Once the film is completed, producers enter into contracts with several distributors for the purpose of distribution and remuneration. The contract can either be entered into with “a company for releasing the film in either VCD or DVD formats in local theatres or license it to local TV stations and buyers at film festivals”. Such distribution deals generally contain certain clauses which ensure that the distributor has “legitimate rights to make any modifications to the film required for distribution.” filmmakers purchase “errors and omission (E&O) insurance” in order to prevent any legal complications which might arise due to the acquisition of such IP rights.
Almost every stage of film-making, i.e., from securing funds to scriptwriting to distribution deals, requires some protection, and therefore, it is of utmost importance to invest in Intellectual Property Rights.

Role of Copyright in Cinematographic Films
A Copyright is a form of protection awarded to “original literary, artistic and scientific works. For example, books, musicals, films, paintings, sculptures, electronic databases, etc. This right grants the author the “exclusive right to reproduce and distribute copies, prepare derivative works, as well as perform or display the work publicly.” The main object behind copyright protection is to prevent “unauthorized use of their original work.”
According to the Berne Convention, 1886, a Copyright is protected for a minimum of 50 years from the author’s death date. In the case of cinematographic works, the minimum term of protection is 50 years after the release of the film or in case of failure to release, and the protection is minimum 50 years from the creation of the work.
In India, Copyright protection is granted for years from the date of the author’s date.
Authors may include “principal director, the authors of the screenplay and dialogue, or the composer of any music specially created for the film.”
As the right of copyright protection is generated as soon as an original work capable of protection is created, one does not need to get the copyright registered, but if registered it would be beneficial in case of any dispute.
A filmmaker is a copyright user and a copyright owner, implying that one should understand the necessity for such protection and at the same time revere the rights of other creators. Copyright is the mainstay of the entertainment industry as it enables creators to showcase, materialize and monetize their talent and creations. A small detail that has to be kept in mind is that one might not be the owner of the copyright of a work that he/she was hired to create in the first place.
When it comes to cinematographic films, many complicated and technical elements are involved, and protection of such elements is of utmost necessity, specifically in today’s world where piracy is such a big concern.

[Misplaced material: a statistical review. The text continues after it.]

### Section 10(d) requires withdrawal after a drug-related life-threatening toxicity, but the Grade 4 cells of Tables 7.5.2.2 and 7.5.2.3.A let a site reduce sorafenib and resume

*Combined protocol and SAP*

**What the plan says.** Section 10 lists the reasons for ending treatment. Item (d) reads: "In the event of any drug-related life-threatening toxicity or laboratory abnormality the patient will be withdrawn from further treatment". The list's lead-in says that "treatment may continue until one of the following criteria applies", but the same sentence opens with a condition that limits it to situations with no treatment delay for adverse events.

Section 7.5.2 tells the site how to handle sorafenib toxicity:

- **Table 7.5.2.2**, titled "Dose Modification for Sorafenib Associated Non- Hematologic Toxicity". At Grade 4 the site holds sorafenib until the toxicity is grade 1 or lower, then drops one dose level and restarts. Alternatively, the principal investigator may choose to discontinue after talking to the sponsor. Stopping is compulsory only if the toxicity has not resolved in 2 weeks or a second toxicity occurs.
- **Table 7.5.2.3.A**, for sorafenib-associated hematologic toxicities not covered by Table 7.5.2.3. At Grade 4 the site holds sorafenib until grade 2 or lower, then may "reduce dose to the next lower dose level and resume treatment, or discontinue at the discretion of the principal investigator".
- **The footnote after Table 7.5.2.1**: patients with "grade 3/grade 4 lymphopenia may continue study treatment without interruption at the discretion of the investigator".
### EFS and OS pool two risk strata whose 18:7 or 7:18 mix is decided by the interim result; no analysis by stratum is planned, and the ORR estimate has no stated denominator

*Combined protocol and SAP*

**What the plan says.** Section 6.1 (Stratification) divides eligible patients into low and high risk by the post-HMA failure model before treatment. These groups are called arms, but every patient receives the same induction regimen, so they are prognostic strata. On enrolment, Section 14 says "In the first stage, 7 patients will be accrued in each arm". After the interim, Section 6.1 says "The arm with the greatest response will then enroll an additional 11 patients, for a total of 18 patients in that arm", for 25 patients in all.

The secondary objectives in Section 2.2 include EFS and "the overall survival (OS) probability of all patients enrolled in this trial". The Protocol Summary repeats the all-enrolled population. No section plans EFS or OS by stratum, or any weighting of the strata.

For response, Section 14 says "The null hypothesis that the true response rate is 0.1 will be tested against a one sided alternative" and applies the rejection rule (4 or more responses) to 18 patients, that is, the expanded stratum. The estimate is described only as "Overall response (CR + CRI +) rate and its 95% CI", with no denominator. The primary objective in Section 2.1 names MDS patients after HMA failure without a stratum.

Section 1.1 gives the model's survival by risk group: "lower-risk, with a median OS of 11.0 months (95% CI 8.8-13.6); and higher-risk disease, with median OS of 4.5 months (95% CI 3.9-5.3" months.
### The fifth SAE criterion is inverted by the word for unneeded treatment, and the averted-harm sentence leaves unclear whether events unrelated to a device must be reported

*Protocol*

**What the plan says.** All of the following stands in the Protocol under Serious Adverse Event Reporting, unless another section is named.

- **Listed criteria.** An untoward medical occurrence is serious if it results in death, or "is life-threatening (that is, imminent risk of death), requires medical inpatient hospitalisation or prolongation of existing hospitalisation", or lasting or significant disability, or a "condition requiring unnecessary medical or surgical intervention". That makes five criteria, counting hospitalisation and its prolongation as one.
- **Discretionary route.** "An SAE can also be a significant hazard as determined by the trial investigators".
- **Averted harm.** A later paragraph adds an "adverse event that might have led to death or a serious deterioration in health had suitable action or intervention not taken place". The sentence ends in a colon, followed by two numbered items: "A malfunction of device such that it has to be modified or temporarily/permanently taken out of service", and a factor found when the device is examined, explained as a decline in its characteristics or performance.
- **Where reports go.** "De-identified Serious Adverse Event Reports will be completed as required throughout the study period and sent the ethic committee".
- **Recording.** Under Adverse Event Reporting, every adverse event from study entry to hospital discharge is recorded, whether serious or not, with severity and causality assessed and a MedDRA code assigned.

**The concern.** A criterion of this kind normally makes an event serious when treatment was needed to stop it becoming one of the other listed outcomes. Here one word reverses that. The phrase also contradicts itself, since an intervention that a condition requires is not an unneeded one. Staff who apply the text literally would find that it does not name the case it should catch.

A Filmmaker can use this IP right in numerous fashions ranging from securing funds to copyrighting the script, the dialogues, the characters, the stage direction, the screenplay, the design of the set, and soundtrack the final product, i.e., the film and broadcasting.
These rights can be licensed, transferred, and documented to enable the creator to materialize pioneering ideas into a commercially viable concept.
During the film, producers negotiate several agreements that delineate exactly how this IP right, resulting from various creative minds, will be utilized and remunerated. Such agreements are known as “chain of title documentation”.
For instance, a cinematographic film is to be remade in a different language, the person making the remake has to have the permission of the original creator. They are implying that the original creator can grant the right to reproduce the original work for a predetermined or agreed-upon fee.
Copyright protection operates in all mediums, implying that one cannot reproduce a copyrighted work without prior permission in any medium including, “publishing photographs on the internet, making a sound recording of a book, a painting of a photograph, etc.”
Section 14(d) of the Copyright Act, 1957 talks explicitly about copyright in cinematographic films and exclusive rights awarded to the author of such a film in which the copyright exists.

  1. “To make a copy of the film, including a photograph of any image forming part thereof.
  2. To sell or give on hire, or offer for sale or hire, any film copy regardless of whether such copy has been sold or given on hire on earlier occasions.
  3. To communicate the film to the public. This section does not refer to sound recordings which form a part of the film. The sound recordings embedded in the film have separate copyright which is not affected by the copyright of the film as a whole.”